Tagline: The rocking, shocking, new wave of horror.
Director: Philippe Mora
Writer: Robert Sarno & Gary Brandner (screenplay) Gary Brandner (novel)
Starring: Christopher Lee, Annie McEnroe, Reb Brown, Marsha A. Hunt, Sybil Danning, Judd Omen, Ferdy Mayne, Patrick Field, Jimmy Nail, Steven Bronowski
18 | 1hr 31min | Horror
Budget: $1,000,000 (approximately)
Howling II: Your Sister is a Werewolf is as nonsensical as it sounds, but not half as bad as people tend to make out.
Okay, it is wholly ridiculous: a heady blend of MTV pop culture, New Wave Eroticism and classic Hammer Horror, but unlike hundreds of other efforts floating around in the ‘bad movie’ afterlife, you’ll be hard pressed to call it boring. In fact, it is positively spellbinding, a movie which eschews logicality in favour of a visceral experience of shallow exhibitionism.
For a start, where else would you find the legendary Christopher Lee — here playing a quirky variation of the classic vampire killer — wearing punk shades outside a grubby pop concert as female werewolves cavort half-naked? It is rumoured that the horror icon was so overwhelmed by the the poor performances of his co-stars that he would wander around the set wishing for the floor to open up and swallow him, but it is that stark disparity between the classically trained and woefully inept which helps make the picture so strikingly unique.
As well as bringing some much needed class to proceedings, Lee acts as a kind of juxtapose for a movie drenched in garish ’80s fashion while grounded in the Gothic imagery of communist controlled Czechoslovakia, which, while offering wonderful locations, threw director Mora the curveball of having a government-assigned assistant who knew nothing about the nature of filmmaking. We also have Sybil Danning, who is wonderfully awful as the movie’s titular antagonist, spending much of the film’s running time half-nude or covered from head-to-toe in hair. Such a performace, as zany as it often is, has to be commended.
The plot is suitably preposterous: After a newsreader is killed by a gunshot wound, cult investigator Stefan Crosscoe (Lee) seeks out her brother with video evidence that she was in fact a werewolf, and vows to impale her with a titanium stake before the next full moon. That will signal the tenth millennia of the birth of head werewolf, Stirba (Danning), and although Ben (Reb Brown) swears to kill Crosscoe before he reaches her sister’s coffin, he and girlfriend Mariana (Hunt) soon see the light and head to Transylvania to save the world from the dawn of the werewolves.
Also known as Stirba Werewolf Bitch, Howling II is a weird marketing exercise in the ludicrously avant-garde, but it is also a horror movie, with a respectful, if largely misjudged nod to the traditions of old. One of a plethora of movies to capitalise on the popularity of John Landis’ Rick Baker- designed Thriller video, there are some rather wonderful special effects here considering the movie had a tenth of the budget of Landis and Baker’s other Oscar winning collaboration An American Werewolf in London.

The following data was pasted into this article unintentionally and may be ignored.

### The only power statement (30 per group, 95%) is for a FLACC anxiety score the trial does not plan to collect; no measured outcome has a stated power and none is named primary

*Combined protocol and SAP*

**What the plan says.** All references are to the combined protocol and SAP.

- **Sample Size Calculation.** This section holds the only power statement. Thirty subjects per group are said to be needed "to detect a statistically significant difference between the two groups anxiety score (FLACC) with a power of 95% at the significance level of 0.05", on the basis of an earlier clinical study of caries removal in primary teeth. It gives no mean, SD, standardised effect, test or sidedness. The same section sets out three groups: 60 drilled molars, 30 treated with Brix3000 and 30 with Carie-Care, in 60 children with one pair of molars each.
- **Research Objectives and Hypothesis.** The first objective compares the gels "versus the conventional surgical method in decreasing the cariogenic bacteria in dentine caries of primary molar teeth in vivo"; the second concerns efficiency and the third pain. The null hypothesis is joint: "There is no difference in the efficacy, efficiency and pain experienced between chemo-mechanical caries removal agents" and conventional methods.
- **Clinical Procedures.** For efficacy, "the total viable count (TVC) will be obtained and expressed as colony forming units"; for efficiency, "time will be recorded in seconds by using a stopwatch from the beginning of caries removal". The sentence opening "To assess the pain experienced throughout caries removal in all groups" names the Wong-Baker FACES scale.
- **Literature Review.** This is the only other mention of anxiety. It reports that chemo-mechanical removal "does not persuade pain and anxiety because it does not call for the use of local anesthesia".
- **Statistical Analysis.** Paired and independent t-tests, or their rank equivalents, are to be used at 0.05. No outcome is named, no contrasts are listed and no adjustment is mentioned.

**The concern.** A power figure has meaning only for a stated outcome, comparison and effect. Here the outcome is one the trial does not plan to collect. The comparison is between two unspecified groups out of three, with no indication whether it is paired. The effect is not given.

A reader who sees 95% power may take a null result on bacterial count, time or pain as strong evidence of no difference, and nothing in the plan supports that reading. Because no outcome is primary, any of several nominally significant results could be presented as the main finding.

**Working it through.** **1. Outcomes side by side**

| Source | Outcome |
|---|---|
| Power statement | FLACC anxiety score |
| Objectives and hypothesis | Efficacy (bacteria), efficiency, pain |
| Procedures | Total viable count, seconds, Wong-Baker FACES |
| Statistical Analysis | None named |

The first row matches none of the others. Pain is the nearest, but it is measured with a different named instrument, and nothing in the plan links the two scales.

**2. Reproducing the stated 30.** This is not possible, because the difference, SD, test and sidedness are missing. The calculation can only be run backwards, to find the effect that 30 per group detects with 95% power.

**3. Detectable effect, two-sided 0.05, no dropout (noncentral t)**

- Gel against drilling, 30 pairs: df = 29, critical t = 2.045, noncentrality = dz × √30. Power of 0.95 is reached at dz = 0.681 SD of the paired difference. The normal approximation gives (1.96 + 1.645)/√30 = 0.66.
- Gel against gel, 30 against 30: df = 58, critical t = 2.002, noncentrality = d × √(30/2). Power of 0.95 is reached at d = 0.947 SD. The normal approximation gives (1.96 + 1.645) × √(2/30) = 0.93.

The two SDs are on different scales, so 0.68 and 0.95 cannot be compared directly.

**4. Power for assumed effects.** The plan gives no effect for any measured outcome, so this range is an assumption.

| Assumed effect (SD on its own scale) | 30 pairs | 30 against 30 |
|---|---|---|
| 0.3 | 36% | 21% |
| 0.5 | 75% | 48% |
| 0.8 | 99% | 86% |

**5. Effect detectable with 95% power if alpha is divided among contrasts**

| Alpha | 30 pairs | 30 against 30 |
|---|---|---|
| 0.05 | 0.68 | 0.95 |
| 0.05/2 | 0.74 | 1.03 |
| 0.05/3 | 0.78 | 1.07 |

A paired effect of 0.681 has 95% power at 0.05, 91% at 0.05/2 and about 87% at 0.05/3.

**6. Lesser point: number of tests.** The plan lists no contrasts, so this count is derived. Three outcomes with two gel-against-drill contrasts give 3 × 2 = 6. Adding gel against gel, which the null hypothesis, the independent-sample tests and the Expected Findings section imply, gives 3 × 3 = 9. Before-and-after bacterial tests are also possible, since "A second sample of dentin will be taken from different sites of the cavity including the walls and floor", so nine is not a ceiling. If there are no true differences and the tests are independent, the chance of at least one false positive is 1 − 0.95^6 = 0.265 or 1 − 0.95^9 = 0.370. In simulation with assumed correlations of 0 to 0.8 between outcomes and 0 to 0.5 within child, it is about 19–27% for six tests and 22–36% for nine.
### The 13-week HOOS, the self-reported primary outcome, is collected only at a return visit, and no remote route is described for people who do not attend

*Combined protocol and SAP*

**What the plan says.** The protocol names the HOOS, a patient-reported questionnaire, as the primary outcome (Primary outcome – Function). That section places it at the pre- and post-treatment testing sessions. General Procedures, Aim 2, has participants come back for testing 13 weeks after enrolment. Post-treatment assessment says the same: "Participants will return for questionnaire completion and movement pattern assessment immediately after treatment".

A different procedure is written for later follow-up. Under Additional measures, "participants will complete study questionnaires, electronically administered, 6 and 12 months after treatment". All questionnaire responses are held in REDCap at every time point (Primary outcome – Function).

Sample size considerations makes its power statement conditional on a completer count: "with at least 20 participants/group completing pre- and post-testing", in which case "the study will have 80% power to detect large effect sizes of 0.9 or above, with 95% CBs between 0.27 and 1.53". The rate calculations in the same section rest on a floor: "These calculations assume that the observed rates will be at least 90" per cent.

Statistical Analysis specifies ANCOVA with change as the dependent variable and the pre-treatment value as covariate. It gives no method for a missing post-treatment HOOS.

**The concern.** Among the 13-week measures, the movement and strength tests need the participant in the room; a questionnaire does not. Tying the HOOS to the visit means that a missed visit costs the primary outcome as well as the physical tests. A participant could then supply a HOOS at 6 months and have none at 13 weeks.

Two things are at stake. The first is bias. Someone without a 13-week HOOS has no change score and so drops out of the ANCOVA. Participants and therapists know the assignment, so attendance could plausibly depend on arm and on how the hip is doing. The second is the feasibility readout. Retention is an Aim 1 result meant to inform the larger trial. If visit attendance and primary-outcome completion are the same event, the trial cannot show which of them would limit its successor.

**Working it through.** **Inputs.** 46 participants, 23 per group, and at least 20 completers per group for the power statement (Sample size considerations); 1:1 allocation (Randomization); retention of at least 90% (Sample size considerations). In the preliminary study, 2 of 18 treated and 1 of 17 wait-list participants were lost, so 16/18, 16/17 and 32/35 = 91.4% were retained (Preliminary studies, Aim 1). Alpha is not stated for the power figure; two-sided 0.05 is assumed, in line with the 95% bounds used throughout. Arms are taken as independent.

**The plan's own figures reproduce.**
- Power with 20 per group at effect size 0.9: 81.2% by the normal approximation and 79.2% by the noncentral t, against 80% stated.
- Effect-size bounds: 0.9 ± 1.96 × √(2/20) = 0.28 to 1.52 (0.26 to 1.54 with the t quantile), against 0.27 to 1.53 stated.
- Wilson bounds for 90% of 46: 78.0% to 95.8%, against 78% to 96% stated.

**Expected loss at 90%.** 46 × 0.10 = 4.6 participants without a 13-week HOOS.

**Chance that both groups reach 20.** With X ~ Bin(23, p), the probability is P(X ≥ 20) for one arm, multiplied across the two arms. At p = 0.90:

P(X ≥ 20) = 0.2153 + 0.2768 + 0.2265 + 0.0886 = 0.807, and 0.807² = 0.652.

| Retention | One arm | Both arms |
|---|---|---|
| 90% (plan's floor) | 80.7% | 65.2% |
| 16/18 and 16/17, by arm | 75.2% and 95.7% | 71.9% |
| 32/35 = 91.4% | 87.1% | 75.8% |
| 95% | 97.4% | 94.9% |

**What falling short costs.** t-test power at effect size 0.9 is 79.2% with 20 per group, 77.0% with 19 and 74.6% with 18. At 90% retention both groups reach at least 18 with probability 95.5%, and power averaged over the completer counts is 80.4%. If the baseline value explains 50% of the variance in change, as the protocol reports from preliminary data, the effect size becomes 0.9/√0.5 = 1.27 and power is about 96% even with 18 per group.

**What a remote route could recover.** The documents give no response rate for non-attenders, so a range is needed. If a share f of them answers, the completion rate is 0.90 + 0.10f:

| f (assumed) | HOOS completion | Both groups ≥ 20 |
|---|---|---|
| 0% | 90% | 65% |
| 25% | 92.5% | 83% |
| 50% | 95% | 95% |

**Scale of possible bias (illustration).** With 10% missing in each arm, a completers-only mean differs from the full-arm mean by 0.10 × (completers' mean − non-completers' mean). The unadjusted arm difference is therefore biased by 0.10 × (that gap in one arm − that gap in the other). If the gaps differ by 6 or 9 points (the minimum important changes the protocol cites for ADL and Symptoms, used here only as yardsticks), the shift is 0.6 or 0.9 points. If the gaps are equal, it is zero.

Can this movie be considered a horror classic? Judged on the basis of its own inimitable style . . . perhaps. Hardly groundbreaking in cinematic terms, but oddly unique, ‘Striba – Werewolf Bitch’ may not be for everyone, but creepy pagan rituals and werewolf orientated puppet shows are positively eerie, while treacherous midgets in obscene papier-mâché masks are reminiscent of the infamous shock finale of Don’t Look Now.
Oh, and a werewolf orgy is something you don’t see every day.
I recall seeing the trailer for Howling II when I was very young — so young that I was actually terrified by the bizarre fever dream that was exorcised on the editing floor. What I saw exactly I fail to recall. Free from general perspective and unable to fathom even a meagre sense of the movie’s style and tone, I was utterly baffled, so much that Howling II: Your Sister is a Werewolf found itself a dark little corner in my memory.
Some things never change.
After Deafening Ben’s midget guide with her high-pitched wailing, head werewolf, Striba, turns up the decibels as red electricity shoots from her fingertips, causing the midget’s eyeballs to explode in their sockets.
Most Absurd Moment
Where to start…
Okay. During a bizarre castle-bound sacrifice in Transylvania, ageing werewolf overlord Striba regenerates by sucking the life out of a young woman’s mouth, transforming her into a sultry, big-breasted hottie as an odd collection of half-naked women, werewolves and medieval knights howl their appreciation. Striba then leaves her melted victim to partake in a kinky werewolf orgy for the purposes of expanding their species.
Most Absurd Dialogue
During the movie’s opening scene, Christopher Lee’s Stefan Crosscoe stands floating in outer space and reads from a manual for the occult. How he keeps a straight face I will never know.
Stefan Crosscoe: For it is written: the inhabitants of the Earth have been made drunk with her blood. And I saw her sent upon a hairy beast and she held forth a golden chalice full of the filthiness of fornications. And upon her forehead was written: “Behold, I am the great mother of harlots and all abominations of the Earth.”
There are some comically explicit scenes here, the kind that are sure to delight those with a penchant for the vividly grotesque. There are also some laughably camp practical effects to keep proceedings lighthearted, while Lee’s disdain and unwillingness to relinquish his superior skills in the face of so much implausibility is in itself worth the price of admission.